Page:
Standard & Poor’s Knew
The Oconee County Utility Department is asking the Board of Commissioners to approve a balanced $6.4 million budget for the fiscal year beginning July 1 that includes nearly $3 million in debt service.
Of that $3 million in debt payments, $924,000 will pay interest on the $19.5 million bond the county sold in 2008 as part of its share in the expenses of Hard Labor Creek Reservoir, which Oconee and Walton counties are partnering to build in southern Walton County. That bond will mature in 2023.
The $924,000 is up from the $764,000 the county paid on interest on the bond in fiscal year 2010, the first year that Hard Labor Creek financing appeared in the Oconee County Utility Department budget.
The county did not make any payment against the principal of the Hard Labor Creek bond in the last fiscal year, and none is included in the budget under review.
The proposed fiscal year 2011 budget also includes $1,188,060 in payments on principal on a bond originally sold in 1998, on another bond sold in 2004 and on bonds sold for construction of the Bear Creek Reservoir in Jackson County.
The proposed Oconee County Utility Department budget also contains interest payments on those bonds of $880,099.
refinanced by the county in October of 2009 to reduce the interest rate. The result was that the county will pay less both in interest and against the principal in the upcoming fiscal year than was originally planned.
Oconee is one of four counties involved in the Bear Creek Reservoir. Barrow, Clarke and Jackson are the other three.
The debt payments are by far the biggest expenses for the Utility Department in the proposed budget.
The Department expects to pay $932,000 to purchase the water it will sell, most of which will come from Bear Creek, and $800,000 in salaries for its employees.
To make the budget balance, the Utility Department has proposed increases in both water and sewage rates starting on July 1.
The minimum monthly amount a water customer would pay would go from $16.50 to $19. Base sewer rates would increase from either $15.48 or $12.48, depending on area, to $18.
The county also increased water and sewerage rates last year.
The BOC asked Utility Department Director Chris Thomas at the budget hearing on April 14 to try to find a way to reduce the base rate increase, but he said it was difficult given the kinds of data he has on customer water use to know how to do that.
Through the proposed rate increases and because of hoped-for increases in water sales now that the drought has passed, Thomas is projecting that he will have $5.1 million in water revenue, up from a little more than $4 million proposed in the 2010 budget.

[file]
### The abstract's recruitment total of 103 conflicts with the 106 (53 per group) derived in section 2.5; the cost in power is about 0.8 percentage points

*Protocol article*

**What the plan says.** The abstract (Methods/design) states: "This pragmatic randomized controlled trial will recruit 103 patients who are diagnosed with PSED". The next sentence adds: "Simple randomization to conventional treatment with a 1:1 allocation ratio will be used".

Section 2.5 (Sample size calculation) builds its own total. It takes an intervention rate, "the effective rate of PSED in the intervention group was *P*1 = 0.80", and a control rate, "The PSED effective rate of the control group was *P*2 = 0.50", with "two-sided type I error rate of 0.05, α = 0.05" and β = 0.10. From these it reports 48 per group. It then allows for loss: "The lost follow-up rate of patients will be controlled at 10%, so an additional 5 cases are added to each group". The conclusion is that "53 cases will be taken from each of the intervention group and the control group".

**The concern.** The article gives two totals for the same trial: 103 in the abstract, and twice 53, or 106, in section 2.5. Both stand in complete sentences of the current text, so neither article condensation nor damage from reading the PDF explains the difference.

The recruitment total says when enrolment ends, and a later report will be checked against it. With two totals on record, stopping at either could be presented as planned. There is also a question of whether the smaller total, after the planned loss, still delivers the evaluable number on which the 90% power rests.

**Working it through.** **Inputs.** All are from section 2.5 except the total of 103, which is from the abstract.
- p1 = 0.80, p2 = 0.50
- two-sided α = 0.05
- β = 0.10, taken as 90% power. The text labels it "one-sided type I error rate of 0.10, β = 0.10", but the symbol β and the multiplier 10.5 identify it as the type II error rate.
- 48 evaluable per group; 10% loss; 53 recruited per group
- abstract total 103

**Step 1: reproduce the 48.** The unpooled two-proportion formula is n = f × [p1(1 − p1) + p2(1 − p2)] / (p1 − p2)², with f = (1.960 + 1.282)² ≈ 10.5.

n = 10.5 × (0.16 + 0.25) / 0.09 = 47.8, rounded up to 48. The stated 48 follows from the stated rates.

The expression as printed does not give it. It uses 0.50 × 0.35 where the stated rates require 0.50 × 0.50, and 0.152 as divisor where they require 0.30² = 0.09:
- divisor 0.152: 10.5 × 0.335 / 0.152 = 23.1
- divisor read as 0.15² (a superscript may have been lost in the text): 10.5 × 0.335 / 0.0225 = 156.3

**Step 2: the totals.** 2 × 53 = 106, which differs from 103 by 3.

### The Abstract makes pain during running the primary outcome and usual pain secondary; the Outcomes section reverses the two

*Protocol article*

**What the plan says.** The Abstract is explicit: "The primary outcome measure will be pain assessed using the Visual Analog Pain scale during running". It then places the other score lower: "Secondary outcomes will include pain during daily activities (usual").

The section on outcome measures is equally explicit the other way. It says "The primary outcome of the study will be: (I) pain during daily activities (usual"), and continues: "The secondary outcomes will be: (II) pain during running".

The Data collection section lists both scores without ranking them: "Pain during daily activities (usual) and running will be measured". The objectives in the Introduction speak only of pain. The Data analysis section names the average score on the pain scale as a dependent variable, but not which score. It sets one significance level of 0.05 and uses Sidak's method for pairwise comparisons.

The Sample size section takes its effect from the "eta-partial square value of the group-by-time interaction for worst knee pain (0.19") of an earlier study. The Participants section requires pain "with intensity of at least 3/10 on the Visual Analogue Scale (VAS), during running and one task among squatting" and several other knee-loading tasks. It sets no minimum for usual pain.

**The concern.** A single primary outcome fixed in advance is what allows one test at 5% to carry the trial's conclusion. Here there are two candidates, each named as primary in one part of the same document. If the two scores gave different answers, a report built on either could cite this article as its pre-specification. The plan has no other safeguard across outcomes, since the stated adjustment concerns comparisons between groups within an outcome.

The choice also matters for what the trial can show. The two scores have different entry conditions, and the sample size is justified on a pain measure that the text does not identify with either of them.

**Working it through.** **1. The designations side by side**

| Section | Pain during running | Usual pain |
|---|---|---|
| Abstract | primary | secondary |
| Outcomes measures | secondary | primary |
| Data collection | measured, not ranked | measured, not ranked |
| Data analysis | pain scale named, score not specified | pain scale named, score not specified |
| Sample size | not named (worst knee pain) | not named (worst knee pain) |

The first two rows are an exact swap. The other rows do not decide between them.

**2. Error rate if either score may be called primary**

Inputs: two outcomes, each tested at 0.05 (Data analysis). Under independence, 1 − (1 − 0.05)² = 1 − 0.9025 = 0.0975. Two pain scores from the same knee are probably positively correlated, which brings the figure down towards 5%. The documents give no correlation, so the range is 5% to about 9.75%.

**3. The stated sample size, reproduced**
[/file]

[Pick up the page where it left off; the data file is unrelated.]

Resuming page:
The 2011 budget projects $800,000 in sewage revenue, up from $625,000 in this year’s budget.
On April 6 the BOC reduced the sewer capacity fees paid by commercial users to gain access to the county’s sewage treatment system, and Thomas is projecting a decline in revenue of $150,000 in that category.
When the county decided to join with Walton County in the $170 million Hard Labor Creek project in 2007, proponents said it would be paid for by new water sales, not by sale of water to existing customers.
Of the existing Board, Chairman Melvin Davis and Commissioner Jim Luke were advocates of the project, along with then-Commissioner Don Norris. Commissioners Margaret Hale and Chuck Horton voted against it.
A Standard & Poor’s rating statement on the Utility Department of Sept. 30, 2009, said that, “According to county management, given the $30 million of capital needs associated with the Hard Labor Creek project, the board (of commissioners) has recognized the need to raise rates to provide adequate coverage of operating and debt service costs.”
Oconee County’s costs for the full project are projected to be $49 million, but the $19.5 million in bonds had already been sold when that report was written.
Water and sewer rates “are currently in-line with the regional average,” the Standard & Poor’s report noted, and the increases “might push the rates to slightly above the average.”
The report did not see this as a problem because “county income levels are, in our opinion, very strong.”
If the $924,000 in interest payments for Hard Labor Creek were removed from the proposed 2011 Utility Department budget, it would be $5,462,000, or $222,368 more than the budget in fiscal year 2009–the last year in which Hard Labor Creek was not part of the expenses.
Consistent with the Standard & Poor’s analysis, the rate increases needed for fiscal year 2011 would have been much smaller minus the county’s decision to join Walton County on the Hard Labor Creek project.